On the eve of independence, Algerian society displayed severe dislocations. There were close to 3 million people in centres de regroupement (“regroupment” or internment centers), over 300,000 refugees outside the country, and about 400,000 in prisons. Of a population of 10 million, 70 percent were rural and 30 percent urban. During the war years, more than 3 million, of a total of 8.5 million rural Algerians, had been displaced. Between 1954 and 1960, roughly three-quarters of a million people fled to the urban areas; the urban population increased by 67 percent. It would increase again when the French gave up the internment centers, since about half of those in the camps would go to the cities and establish themselves, most often in bidonvilles (shanty towns). Indeed, at independence, 55–65 percent of the urban population were migrants from the countryside who, in the cities, represented the bulk of the unemployed and underemployed (Ruedy 1992: 214; Bennoune 1988: 89–93). As John Ruedy (1992: 190) has indicated, “[I]t was with millions of impoverished, uprooted, culturally deprived, and bewildered ex-peasants that independent Algeria would begin the difficult task of restructuring itself.”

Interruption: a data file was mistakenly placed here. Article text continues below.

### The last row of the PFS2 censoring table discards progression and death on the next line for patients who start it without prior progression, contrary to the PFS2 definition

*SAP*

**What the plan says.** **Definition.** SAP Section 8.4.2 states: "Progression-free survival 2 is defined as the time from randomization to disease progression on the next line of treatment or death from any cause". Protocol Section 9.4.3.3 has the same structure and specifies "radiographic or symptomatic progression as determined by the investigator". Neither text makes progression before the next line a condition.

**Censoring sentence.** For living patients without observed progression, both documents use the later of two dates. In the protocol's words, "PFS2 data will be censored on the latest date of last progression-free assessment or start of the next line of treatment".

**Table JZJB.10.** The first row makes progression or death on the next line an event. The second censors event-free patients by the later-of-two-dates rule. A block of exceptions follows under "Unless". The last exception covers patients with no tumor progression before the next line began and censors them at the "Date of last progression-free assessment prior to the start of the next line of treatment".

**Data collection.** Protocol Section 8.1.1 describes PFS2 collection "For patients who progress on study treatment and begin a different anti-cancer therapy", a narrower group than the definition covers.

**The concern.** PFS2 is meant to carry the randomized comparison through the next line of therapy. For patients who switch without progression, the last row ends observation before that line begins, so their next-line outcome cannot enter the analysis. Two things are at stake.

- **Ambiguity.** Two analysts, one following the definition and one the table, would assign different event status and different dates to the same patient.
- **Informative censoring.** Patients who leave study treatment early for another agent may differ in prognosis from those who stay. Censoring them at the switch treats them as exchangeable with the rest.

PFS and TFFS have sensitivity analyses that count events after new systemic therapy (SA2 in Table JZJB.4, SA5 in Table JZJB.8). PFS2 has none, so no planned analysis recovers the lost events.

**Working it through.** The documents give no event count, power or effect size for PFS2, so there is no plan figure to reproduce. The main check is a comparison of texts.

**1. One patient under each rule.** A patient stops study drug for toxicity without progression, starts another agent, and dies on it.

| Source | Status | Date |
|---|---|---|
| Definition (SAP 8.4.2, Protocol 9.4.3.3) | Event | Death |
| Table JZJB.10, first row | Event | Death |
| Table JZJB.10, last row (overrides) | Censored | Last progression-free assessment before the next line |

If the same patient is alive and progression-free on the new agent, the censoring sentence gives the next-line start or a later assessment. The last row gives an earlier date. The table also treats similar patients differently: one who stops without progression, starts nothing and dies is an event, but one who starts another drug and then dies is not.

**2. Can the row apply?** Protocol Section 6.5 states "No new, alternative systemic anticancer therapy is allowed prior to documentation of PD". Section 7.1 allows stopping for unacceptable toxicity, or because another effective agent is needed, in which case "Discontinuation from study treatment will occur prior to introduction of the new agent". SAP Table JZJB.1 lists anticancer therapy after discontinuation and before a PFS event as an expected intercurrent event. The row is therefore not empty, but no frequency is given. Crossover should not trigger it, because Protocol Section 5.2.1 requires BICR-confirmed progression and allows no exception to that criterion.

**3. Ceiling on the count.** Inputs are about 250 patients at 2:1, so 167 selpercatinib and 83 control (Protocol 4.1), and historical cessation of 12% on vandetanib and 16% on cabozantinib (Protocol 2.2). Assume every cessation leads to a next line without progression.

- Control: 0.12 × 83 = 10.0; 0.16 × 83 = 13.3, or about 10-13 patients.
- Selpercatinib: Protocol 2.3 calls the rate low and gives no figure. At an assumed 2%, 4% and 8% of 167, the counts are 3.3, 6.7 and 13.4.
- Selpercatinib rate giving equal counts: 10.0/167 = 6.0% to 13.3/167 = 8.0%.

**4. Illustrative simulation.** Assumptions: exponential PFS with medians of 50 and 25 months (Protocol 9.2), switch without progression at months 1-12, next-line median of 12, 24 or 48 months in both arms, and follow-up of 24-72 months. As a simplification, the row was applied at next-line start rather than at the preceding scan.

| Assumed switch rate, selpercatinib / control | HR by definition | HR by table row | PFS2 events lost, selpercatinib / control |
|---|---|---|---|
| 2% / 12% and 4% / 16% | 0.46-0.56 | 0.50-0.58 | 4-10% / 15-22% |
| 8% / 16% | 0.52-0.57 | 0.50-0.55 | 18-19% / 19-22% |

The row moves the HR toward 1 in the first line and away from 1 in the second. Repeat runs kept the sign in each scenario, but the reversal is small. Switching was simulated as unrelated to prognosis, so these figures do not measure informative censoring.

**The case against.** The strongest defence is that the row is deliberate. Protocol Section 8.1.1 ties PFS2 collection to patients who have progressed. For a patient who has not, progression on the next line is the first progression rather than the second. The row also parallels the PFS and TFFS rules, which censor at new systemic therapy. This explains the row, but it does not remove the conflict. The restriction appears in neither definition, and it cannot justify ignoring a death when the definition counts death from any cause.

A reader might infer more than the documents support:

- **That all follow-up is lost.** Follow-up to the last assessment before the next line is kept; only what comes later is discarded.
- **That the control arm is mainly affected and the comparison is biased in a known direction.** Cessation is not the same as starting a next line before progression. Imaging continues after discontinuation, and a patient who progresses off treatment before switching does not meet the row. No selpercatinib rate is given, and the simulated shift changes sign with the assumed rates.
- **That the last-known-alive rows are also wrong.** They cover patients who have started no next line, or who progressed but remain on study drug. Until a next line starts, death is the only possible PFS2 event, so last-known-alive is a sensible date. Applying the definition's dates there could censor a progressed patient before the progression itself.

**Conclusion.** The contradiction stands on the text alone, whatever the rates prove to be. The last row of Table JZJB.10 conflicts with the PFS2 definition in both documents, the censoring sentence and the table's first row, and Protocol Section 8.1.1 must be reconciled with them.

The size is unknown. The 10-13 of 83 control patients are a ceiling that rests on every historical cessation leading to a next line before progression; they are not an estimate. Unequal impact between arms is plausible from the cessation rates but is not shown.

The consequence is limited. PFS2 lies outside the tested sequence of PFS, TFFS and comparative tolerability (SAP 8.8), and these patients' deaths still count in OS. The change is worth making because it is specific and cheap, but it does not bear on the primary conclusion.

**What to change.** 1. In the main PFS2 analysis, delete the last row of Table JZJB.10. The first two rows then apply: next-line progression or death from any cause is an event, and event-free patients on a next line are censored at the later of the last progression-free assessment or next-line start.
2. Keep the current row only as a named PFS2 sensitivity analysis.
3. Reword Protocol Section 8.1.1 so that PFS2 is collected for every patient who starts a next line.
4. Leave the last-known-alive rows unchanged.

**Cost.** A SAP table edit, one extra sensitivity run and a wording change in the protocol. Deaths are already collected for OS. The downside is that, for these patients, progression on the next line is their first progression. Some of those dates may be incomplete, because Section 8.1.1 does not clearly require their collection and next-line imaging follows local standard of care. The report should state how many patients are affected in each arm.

Over a four-month period, just preceding and immediately following independence, 90 percent of the European population – roughly 1 million people – abandoned their homes and workplaces and fled Algeria. They represented most of the private capital, as well as the professional, technical, and managerial expertise in the country.